21 October 2015
DON’T make the fatal mistake of leaving your dog in the car this summer.
Dogs are different to humans, they don’t have the same safety sweating mechanism that we have to stay cool. They can only perspire by panting and are consequently vulnerable to a sudden rise in body temperature during hot days.
If you think it is safe to leave your dog in the car, even with the windows open you are sadly mistaken.
The inside temperature of a car can reach over 50°C after just five minutes when the temperature outside is 32.5°. The testing also found that in less than two hours the inside temperature of the car reached 75°C. Additionally, having tinted windows, leaving the car in the shade or having a light colored car didn’t reduce the cabin temperature by a noteworthy amount. All of these tests were conducted by RACQ.
The RSPCA are running campaign about how dangerous it is to leave your dog in the car – “You could lose your best mate in just 6 minutes” http://justsixminutes.com.au/
It’s not just cars that can heat up in the summer months; people often forget how hot your house can get while you are at work.
Sunlight seeps into your house where your dog is and can quickly cause an unbearable environment that the dog cannot escape. Old houses with little or poor insulation and small rooms are more probable to reach dangerous temperatures.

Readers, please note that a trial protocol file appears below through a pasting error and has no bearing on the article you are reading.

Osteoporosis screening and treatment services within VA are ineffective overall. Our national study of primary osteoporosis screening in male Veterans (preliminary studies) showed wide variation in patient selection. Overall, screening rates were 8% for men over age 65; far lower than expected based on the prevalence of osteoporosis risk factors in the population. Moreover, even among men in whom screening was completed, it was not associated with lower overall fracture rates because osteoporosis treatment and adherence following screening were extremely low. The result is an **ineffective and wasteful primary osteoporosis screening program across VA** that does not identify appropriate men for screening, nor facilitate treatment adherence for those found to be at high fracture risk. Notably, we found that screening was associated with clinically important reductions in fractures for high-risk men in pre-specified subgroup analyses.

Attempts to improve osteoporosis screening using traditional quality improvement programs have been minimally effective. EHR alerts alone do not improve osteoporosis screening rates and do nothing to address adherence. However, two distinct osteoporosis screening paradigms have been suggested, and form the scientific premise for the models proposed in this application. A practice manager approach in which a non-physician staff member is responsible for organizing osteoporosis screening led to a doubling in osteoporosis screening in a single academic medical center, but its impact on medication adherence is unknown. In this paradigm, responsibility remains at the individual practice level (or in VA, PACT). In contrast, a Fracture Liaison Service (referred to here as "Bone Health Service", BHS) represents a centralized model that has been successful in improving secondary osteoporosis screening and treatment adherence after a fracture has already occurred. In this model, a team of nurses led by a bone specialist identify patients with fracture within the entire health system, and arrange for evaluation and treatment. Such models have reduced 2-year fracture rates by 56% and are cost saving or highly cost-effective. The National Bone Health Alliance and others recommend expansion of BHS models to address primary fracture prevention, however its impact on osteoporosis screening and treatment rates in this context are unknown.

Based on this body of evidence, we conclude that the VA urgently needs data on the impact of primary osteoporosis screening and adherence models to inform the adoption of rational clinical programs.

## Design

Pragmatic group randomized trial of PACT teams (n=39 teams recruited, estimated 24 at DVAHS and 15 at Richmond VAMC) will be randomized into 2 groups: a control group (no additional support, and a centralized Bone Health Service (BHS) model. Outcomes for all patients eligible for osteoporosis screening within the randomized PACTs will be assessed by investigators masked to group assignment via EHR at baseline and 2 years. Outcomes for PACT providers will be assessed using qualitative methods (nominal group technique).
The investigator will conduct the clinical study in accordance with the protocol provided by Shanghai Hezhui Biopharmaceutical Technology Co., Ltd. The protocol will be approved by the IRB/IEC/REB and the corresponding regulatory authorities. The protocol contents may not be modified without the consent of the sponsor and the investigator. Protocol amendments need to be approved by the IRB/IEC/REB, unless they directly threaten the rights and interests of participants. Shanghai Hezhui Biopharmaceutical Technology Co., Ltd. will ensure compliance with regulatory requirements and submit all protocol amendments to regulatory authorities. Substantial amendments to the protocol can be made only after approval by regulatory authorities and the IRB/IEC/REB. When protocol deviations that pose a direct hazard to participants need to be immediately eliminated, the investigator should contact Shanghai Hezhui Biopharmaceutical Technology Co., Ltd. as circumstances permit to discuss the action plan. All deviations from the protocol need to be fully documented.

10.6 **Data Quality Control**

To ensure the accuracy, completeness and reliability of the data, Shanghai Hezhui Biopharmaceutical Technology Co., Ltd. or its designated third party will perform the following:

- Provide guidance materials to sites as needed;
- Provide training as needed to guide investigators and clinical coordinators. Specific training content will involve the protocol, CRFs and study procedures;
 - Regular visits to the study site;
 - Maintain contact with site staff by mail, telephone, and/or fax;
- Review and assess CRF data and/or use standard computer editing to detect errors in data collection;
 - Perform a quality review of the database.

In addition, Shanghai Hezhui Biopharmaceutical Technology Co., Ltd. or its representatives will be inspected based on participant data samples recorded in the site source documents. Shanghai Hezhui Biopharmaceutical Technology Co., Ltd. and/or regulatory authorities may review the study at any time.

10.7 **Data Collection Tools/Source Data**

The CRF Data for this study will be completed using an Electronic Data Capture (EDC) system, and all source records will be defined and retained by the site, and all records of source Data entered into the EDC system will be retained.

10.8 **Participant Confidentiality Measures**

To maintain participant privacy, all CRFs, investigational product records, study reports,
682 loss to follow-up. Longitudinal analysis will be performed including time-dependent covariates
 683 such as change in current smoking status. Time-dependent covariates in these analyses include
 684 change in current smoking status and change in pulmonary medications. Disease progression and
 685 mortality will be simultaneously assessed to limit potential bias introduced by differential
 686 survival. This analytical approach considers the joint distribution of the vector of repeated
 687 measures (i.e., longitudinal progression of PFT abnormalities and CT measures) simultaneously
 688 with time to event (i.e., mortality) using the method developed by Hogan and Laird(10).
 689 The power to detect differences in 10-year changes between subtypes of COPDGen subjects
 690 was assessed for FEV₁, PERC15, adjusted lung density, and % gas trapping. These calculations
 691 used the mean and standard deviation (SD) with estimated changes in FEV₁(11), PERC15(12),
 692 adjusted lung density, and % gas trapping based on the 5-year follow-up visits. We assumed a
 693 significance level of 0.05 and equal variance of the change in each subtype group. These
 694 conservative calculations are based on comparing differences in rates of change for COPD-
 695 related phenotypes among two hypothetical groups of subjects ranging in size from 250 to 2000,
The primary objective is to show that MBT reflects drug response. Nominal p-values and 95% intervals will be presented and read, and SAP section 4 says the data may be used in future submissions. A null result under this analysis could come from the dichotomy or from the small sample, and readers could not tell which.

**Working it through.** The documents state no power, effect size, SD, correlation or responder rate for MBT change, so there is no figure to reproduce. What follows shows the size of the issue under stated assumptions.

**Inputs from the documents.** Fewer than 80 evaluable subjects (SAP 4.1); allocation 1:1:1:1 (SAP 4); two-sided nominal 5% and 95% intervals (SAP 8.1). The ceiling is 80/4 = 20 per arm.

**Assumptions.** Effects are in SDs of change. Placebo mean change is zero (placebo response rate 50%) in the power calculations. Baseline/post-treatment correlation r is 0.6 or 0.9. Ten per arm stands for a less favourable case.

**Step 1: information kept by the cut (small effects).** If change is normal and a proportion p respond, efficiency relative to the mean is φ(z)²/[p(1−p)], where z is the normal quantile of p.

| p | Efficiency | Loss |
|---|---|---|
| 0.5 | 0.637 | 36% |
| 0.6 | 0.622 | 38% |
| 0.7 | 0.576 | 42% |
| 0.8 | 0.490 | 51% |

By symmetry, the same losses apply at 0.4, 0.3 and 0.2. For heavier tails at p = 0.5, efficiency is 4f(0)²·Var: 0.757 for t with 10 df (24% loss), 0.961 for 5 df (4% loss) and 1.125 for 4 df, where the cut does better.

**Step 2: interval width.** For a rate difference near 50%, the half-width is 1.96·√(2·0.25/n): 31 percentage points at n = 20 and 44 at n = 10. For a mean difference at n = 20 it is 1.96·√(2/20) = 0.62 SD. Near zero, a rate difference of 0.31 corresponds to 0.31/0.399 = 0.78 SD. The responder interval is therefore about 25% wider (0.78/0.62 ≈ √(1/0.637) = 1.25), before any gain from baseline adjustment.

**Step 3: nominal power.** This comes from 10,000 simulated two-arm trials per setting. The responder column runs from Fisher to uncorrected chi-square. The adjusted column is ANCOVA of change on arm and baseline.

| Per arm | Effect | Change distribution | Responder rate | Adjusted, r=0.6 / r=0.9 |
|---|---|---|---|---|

What to look out for if your dog is overheating:
- Deep panting.
- Rapid Heart rate
- Dry or pale gums.
- Increased drooling.
- Heavy and rapid breathing
Arranging a cool environment for your dog to relax while you are at out or at work facilitates their comfort but more significantly their safety and survival.
How to help your dog stay cool:
- Always having a bowl of water available to your dog, that is not in direct sunlight
- have a couple of containers in case one is spilt over
- put ice in the water to keep it cool for longer
- Remove heavy quilts and bedding from your dog’s bed/kennel
- Keep blinds and curtains closed during hot days to stop direct sunlight entering
- keep a fan or air-conditioner on in an area that is likely to heat up
- If possible keep your dog inside
- If your dog is kept outside make sure there is a shady spot
- Be cautious not to overwork your dog, take it on relaxing walks or give it a break from walks on scorching days
- Walk your dog in the morning or early evening when the weather isn’t so hot
- Wetting your dogs paws and misty water on their face, this a great option as they control their inner temperature through their feet
What to do if you think your dog is showing signs of heatstroke?
Firstly take your dog out of the heat into a cool shaded area. Allow your dog to drink a small amount of cool water. Wet your dogs paws with some water and dampen the dog with a small amount of water, don’t drenched your dog with water as the body temperature may change suddenly which can lead to other problems. If your dog is showing no sign of improvement contact your vet or take it to a vet hospital.
If you have any questions regarding your dog over heating or heat stroke, please don’t hesitate to contact Pet Universe to speak to one of our friendly team members.
North Gate: 08 8369 3111
Broadview: 08 8266 4666